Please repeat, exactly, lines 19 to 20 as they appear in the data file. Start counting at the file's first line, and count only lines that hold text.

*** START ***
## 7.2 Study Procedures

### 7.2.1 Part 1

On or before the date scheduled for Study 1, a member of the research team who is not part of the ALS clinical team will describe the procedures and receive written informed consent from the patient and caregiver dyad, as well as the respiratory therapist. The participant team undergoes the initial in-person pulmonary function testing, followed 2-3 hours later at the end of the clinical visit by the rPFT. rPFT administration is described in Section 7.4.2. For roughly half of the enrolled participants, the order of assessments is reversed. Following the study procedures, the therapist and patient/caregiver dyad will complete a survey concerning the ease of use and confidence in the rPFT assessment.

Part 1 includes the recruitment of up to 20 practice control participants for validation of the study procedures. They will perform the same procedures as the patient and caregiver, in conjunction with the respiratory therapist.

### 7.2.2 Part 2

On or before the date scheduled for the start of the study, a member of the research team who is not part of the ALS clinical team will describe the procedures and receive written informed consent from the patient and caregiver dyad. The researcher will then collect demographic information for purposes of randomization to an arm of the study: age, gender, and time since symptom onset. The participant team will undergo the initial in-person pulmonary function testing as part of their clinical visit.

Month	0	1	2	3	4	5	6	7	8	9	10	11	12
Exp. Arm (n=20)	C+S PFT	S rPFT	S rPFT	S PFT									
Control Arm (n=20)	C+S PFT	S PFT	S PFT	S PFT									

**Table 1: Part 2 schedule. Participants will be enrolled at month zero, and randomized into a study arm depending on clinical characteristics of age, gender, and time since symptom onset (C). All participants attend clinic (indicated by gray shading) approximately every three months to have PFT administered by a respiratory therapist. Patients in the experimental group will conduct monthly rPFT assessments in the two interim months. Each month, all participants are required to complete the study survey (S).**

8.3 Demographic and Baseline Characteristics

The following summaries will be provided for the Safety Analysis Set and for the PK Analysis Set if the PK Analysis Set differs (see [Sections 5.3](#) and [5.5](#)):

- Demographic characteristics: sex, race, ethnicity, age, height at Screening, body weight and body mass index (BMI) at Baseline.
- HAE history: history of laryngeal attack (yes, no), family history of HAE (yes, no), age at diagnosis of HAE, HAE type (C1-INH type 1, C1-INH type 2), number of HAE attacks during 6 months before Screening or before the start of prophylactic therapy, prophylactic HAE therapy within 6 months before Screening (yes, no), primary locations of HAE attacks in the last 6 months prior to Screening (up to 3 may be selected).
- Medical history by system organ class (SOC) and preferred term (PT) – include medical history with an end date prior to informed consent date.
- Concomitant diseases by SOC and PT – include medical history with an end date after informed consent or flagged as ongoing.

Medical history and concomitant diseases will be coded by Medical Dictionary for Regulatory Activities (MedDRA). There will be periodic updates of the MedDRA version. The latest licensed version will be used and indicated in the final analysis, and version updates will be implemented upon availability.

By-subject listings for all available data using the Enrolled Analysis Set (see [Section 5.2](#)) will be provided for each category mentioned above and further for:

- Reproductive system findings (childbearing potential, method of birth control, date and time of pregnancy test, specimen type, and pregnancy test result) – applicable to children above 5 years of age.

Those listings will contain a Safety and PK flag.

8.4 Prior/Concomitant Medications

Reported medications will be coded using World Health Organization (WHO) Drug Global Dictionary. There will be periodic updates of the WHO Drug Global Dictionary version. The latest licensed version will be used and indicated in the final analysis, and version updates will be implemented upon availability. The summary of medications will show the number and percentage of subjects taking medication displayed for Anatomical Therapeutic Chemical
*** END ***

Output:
- Reproductive system findings (childbearing potential, method of birth control, date and time of pregnancy test, specimen type, and pregnancy test result) – applicable to children above 5 years of age.

Those listings will contain a Safety and PK flag.